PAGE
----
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Section of Snoqualmie Valley Trail to temporarily close for flood-protection work


Flooding during last winter's record wet weather delayed completion of an important public-safety project along the Snoqualmie River, and now crews are preparing to finish their work to the Sinnema Quaale revetment - which means a temporary closure to a portion of the Snoqualmie Valley Trail.


King County’s Snoqualmie Valley Trail, in the Stillwater area between Duvall and Carnation, will be closed to foot and bicycle traffic from July 5 to Aug. 12, as workers complete the Sinnema Quaale Revetment reconstruction project along the Snoqualmie River.

From approximately 1-½ miles south of Northeast 124th Street to 2 miles north of the Stillwater Natural Area, the trail will be closed to all use with no detour available. Trail users are encouraged to take advantage of other portions of King County Parks’ 175-mile regional trail system.

Last winter’s record wet weather and multiple flood events delayed the completion of the Sinnema Quaale revetment project, and resulted in this summer’s short period of construction to complete the work. Due to work being done in the water, construction is constricted to summer months when protected fish species are not present.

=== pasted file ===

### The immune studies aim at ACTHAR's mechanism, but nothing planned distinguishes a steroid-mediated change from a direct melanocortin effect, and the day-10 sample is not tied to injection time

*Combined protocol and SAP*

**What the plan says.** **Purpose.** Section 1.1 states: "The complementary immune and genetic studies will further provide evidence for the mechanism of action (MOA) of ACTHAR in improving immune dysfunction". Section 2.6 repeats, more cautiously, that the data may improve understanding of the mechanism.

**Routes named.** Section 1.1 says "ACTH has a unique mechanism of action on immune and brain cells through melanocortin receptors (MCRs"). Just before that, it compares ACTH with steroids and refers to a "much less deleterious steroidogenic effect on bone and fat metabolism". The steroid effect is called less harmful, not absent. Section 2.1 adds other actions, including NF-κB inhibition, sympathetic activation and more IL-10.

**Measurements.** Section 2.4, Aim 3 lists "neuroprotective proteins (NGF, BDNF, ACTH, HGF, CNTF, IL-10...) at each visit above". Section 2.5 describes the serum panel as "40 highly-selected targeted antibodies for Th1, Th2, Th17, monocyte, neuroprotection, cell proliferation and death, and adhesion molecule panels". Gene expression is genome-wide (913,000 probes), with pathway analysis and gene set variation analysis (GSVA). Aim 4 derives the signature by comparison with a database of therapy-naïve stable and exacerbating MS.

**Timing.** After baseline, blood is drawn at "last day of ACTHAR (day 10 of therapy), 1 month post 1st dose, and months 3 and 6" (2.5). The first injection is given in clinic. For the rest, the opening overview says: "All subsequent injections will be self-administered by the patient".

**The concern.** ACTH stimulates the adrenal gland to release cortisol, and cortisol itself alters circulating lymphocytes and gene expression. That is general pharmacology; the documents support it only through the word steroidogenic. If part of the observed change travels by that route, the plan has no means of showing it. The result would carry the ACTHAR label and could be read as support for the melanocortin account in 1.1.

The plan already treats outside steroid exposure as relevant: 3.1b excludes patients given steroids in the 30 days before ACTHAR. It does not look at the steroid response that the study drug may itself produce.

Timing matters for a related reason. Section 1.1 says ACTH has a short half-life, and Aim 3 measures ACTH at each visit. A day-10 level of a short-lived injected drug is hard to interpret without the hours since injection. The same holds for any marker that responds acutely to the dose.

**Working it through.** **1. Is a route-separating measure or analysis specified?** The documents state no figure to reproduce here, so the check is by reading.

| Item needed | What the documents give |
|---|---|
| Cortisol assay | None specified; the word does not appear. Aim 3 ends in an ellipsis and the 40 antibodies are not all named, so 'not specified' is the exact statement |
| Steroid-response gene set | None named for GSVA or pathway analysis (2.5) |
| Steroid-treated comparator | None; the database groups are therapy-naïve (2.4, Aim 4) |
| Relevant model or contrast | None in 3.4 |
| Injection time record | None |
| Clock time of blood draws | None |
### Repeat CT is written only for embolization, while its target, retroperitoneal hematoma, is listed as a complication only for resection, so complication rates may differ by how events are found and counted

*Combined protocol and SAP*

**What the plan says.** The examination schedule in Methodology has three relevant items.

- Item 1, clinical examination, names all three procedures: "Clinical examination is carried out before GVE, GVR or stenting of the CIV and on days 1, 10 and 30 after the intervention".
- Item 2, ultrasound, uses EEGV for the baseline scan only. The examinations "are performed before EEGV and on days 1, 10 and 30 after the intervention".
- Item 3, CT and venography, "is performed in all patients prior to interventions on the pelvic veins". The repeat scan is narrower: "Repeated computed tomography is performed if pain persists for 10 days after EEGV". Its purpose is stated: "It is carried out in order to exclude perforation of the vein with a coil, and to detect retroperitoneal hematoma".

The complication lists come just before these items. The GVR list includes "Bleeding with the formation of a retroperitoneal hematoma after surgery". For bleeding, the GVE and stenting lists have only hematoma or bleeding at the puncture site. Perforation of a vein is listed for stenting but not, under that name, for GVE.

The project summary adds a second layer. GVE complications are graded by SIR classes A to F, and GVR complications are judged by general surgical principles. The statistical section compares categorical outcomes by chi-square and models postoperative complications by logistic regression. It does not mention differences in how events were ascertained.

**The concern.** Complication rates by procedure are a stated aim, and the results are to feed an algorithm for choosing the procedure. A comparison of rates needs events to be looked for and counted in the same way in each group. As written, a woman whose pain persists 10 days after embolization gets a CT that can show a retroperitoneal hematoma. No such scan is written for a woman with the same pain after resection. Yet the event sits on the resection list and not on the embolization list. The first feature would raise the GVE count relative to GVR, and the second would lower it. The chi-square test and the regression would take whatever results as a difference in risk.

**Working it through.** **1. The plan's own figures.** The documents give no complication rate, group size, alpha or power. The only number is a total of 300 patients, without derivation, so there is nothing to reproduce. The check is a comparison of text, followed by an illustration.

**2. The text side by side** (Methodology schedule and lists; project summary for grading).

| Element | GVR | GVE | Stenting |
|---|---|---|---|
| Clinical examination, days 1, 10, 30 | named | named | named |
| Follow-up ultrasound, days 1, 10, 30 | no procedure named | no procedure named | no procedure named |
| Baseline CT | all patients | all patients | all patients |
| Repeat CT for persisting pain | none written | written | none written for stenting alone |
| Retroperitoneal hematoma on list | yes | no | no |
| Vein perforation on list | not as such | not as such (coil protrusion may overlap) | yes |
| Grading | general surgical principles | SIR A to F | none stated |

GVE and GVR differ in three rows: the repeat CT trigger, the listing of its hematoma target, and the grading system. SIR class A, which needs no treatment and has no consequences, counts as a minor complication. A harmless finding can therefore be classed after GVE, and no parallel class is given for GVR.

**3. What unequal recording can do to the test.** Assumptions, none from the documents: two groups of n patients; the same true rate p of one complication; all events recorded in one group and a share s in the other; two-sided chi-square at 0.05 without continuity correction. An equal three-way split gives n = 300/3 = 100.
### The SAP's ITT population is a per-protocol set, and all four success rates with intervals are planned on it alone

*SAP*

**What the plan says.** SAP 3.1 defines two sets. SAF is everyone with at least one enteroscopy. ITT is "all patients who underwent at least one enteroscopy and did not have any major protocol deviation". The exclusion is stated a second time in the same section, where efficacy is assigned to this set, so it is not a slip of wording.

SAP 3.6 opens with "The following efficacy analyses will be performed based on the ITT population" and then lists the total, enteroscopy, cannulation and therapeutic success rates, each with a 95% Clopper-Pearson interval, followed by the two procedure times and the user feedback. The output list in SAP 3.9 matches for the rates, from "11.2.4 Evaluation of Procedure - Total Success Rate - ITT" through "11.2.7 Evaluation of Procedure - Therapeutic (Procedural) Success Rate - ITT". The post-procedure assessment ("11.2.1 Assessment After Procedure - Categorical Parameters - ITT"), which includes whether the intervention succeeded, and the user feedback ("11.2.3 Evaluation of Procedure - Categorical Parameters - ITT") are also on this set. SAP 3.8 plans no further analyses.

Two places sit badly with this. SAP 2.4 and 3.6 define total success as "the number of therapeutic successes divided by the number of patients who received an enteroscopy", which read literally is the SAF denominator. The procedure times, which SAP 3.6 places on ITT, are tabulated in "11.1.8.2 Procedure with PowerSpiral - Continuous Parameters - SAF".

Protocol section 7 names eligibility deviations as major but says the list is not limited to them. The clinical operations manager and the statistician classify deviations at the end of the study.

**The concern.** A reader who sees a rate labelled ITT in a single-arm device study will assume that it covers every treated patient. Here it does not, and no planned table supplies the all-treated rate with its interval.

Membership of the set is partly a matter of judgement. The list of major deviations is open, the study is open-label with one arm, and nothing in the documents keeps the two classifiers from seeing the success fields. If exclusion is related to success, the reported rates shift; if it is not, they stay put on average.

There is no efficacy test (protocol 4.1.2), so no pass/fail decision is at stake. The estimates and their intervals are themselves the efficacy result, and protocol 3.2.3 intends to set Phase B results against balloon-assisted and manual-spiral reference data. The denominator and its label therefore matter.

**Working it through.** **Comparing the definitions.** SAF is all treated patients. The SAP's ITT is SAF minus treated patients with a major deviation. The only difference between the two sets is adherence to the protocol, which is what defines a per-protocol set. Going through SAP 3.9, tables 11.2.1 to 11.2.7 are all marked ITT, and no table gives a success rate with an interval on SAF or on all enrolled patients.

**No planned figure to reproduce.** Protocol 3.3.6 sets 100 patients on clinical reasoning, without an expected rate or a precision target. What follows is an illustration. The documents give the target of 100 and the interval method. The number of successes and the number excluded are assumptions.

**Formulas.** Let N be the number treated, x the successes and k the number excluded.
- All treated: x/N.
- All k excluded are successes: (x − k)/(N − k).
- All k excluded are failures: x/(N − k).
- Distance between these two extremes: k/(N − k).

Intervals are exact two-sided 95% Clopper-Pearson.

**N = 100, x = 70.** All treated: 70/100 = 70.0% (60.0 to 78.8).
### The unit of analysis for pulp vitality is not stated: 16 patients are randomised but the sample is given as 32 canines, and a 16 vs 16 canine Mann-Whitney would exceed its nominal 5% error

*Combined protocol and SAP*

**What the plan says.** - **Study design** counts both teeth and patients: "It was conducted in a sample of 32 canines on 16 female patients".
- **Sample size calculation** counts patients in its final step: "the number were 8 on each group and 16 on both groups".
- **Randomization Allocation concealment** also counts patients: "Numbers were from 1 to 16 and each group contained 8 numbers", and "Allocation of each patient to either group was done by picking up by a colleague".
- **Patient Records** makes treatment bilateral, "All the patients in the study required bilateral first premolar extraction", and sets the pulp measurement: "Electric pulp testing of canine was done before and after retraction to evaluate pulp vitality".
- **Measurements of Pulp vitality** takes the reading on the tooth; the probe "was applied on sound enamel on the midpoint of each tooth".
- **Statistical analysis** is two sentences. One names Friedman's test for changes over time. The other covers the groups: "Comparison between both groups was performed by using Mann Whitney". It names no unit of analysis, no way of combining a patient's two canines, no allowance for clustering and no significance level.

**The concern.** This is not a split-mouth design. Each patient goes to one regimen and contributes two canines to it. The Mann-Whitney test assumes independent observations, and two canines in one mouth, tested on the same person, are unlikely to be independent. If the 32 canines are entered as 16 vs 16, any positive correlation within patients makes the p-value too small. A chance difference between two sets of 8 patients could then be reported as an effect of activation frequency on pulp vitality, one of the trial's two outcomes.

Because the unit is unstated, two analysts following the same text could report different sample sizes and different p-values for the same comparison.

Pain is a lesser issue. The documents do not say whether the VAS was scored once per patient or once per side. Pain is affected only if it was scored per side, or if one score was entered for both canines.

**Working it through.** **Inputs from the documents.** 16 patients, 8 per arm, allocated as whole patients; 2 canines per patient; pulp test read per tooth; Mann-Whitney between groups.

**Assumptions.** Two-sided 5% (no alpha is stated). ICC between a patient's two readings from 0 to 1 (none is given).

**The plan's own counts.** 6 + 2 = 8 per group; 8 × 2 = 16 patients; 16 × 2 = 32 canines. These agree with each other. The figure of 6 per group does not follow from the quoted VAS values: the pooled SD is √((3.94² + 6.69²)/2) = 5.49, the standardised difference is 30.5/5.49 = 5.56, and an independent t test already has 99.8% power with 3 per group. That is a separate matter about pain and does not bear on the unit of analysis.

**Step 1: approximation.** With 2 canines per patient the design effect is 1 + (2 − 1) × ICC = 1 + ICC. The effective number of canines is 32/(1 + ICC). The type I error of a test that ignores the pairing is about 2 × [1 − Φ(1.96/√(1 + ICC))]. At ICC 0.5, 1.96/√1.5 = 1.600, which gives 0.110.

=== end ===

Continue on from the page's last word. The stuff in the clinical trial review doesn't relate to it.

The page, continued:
Construction activities will include repaving State Route 203 near the project site, guardrail repairs, trail resurfacing, installing fencing along the trail, and replanting the construction site.

The construction area, known as “Car Body Curve,” sustained significant damage during severe flooding in November 2006, with further damaged caused during subsequent floods over several years.

Work that began in 2015 and was completed earlier this year included improving protection for the state highway, regional trail and a regional fiber optic trunk line, and removing the remains of at least 20 rusted 1940s car bodies that several decades ago were placed along the river to curb bank erosion.

The 31-½-mile-long Snoqualmie Valley Trail is managed by King County Parks and meanders past working farms as well as preserved open space areas, and connects to the cross-state John Wayne Pioneer Trail in Iron Horse State Park. Points of interest include Tolt-MacDonald Park, Meadowbrook Farm, Three Forks Natural Area and the Tokul Trestle.

To receive announcements about temporary trail openings or early completion, sign up for project updates on the Sinnema Quaale web page, found at


The King County Flood Control District is a special purpose government created to provide funding and policy oversight for flood protection projects and programs in King County.  The Flood Control District’s Board is composed of the members of the King County Council. The Water and Land Resources Division of the King County Department of Natural Resources and Parks develops and implements the approved flood protection projects and programs. Information is available at